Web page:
As the seas built into mini-mountains, and the wind hit 28 knots, around 10:00 p.m., we cursed ourselves for not reefing again while we still had light. For this maneuver, we head the boat into the wind. As the mainsail slackens, I release the main halyard, and lower the main on the mast slightly, until I can hook the next reef ring onto the fitting made for the purpose; then I winch in the reefing line, tighten up the main, signal to Bernadette, she swings us back on course, and eases out the mainsheet again.

With the deck light on, Bernadette fired up the engine - we always run the engine when we perform this maneuver in order to keep the head of the boat into the wind in big seas. We eased the preventer, and brought in the boom with the mainsail winch, then I crawled up on deck to put in the reef. Unfortunately, in the excitement and darkness and noise of the wind and sea, we lost track of our preventer line, which until that moment we didn't realize was too long - it was new this season. The line was about 10 feet too long, as it turns out, just long enough to drape under the boat in that rocking sea, seize the shaft in a Vulcan death grip, and freeze the engine.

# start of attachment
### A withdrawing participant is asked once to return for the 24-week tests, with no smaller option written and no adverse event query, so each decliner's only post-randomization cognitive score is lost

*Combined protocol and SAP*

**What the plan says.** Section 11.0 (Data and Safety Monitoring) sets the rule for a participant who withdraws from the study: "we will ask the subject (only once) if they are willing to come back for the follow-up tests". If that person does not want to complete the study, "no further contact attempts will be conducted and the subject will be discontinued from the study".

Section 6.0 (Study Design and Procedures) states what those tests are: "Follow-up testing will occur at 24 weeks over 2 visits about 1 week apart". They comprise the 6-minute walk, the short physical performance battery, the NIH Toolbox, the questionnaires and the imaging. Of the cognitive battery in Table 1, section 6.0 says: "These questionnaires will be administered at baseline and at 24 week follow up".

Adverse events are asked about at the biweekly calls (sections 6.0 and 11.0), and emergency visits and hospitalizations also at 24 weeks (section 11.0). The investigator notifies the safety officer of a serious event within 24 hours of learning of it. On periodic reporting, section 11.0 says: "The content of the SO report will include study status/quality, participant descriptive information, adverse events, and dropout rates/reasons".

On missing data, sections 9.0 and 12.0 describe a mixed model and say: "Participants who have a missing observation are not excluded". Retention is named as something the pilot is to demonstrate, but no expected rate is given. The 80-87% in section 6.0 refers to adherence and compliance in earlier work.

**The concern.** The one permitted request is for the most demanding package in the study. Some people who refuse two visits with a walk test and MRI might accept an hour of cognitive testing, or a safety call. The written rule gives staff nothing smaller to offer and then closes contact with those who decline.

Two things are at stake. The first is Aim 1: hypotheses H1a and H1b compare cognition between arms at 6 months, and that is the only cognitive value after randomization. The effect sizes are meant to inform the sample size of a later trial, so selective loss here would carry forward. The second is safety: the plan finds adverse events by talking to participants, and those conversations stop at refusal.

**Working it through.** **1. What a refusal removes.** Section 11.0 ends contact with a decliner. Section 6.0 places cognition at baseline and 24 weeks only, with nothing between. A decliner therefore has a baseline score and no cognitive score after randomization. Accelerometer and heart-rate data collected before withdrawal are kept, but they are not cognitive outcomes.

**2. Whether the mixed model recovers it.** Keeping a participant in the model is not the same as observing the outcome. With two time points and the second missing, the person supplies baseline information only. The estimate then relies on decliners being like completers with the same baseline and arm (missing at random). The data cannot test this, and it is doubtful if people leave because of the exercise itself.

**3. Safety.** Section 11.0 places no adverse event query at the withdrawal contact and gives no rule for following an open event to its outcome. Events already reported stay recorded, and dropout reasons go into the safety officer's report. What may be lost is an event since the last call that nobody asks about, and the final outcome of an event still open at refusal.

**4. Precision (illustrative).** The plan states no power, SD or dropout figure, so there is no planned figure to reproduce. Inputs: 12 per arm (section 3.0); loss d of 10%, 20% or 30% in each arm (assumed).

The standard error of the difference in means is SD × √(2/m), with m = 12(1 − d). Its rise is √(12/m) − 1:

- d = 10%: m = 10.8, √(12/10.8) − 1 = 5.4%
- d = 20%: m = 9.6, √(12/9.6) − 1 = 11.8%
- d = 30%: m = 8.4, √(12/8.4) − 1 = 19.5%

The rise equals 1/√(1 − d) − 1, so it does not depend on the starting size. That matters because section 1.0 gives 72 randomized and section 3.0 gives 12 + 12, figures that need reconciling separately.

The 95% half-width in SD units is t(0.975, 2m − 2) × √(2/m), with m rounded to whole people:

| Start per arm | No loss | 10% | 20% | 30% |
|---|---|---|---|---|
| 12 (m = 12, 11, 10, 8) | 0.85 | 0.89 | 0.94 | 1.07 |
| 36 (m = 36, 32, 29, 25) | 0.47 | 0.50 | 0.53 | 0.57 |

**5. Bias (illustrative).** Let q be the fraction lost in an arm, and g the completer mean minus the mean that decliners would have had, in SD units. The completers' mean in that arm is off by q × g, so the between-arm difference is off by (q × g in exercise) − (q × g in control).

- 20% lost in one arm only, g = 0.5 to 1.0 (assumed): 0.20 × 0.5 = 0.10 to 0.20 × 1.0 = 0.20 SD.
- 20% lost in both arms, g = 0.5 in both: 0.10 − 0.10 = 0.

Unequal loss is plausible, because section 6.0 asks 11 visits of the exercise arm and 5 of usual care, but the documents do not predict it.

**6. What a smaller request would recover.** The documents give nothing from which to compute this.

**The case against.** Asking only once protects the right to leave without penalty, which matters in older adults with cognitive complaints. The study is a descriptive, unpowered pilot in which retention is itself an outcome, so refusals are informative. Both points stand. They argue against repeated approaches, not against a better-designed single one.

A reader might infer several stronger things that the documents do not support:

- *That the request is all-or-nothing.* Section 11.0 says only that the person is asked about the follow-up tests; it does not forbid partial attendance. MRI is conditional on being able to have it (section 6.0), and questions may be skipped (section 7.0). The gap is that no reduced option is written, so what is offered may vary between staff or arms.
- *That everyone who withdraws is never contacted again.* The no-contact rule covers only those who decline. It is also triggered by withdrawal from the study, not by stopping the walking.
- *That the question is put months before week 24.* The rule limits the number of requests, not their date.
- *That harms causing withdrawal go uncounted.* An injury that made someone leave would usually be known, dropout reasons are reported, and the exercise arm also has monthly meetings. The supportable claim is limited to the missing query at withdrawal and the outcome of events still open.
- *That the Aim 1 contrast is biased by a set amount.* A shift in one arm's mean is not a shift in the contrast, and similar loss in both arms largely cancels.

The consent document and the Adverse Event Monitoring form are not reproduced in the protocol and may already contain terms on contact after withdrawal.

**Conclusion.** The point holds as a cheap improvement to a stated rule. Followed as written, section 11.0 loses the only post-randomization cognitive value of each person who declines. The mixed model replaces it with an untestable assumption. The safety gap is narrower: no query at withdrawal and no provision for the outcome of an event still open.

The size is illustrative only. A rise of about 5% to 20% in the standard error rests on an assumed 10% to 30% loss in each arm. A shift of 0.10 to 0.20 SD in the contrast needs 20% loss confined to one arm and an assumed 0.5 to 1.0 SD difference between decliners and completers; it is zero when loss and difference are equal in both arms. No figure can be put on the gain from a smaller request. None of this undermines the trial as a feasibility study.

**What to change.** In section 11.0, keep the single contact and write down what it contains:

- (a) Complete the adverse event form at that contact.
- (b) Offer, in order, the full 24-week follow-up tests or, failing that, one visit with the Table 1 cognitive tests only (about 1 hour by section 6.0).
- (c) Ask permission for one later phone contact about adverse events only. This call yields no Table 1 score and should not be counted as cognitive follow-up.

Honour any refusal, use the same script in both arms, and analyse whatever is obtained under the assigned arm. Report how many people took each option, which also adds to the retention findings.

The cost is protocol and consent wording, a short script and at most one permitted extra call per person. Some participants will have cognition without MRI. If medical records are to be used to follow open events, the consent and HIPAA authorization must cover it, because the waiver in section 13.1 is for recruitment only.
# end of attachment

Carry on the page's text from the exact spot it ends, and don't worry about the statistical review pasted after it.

I was at the mast when I heard Bernadette screaming at me to come back to the cockpit, fast. I raced back, and saw the mess we'd made. The preventer line -- attached to the end of the boom - went under the boat, and was tight as a drum. I grabbed our cockpit knife and cut the line, raced below to make sure we hadn't jerked the engine off the mounts or loosened the shaft, which would've allowed water to gush in - a potential sinker.

Throughout Port Antonio, Jamaica, many public walls are covered with paintings, often of Rasta men.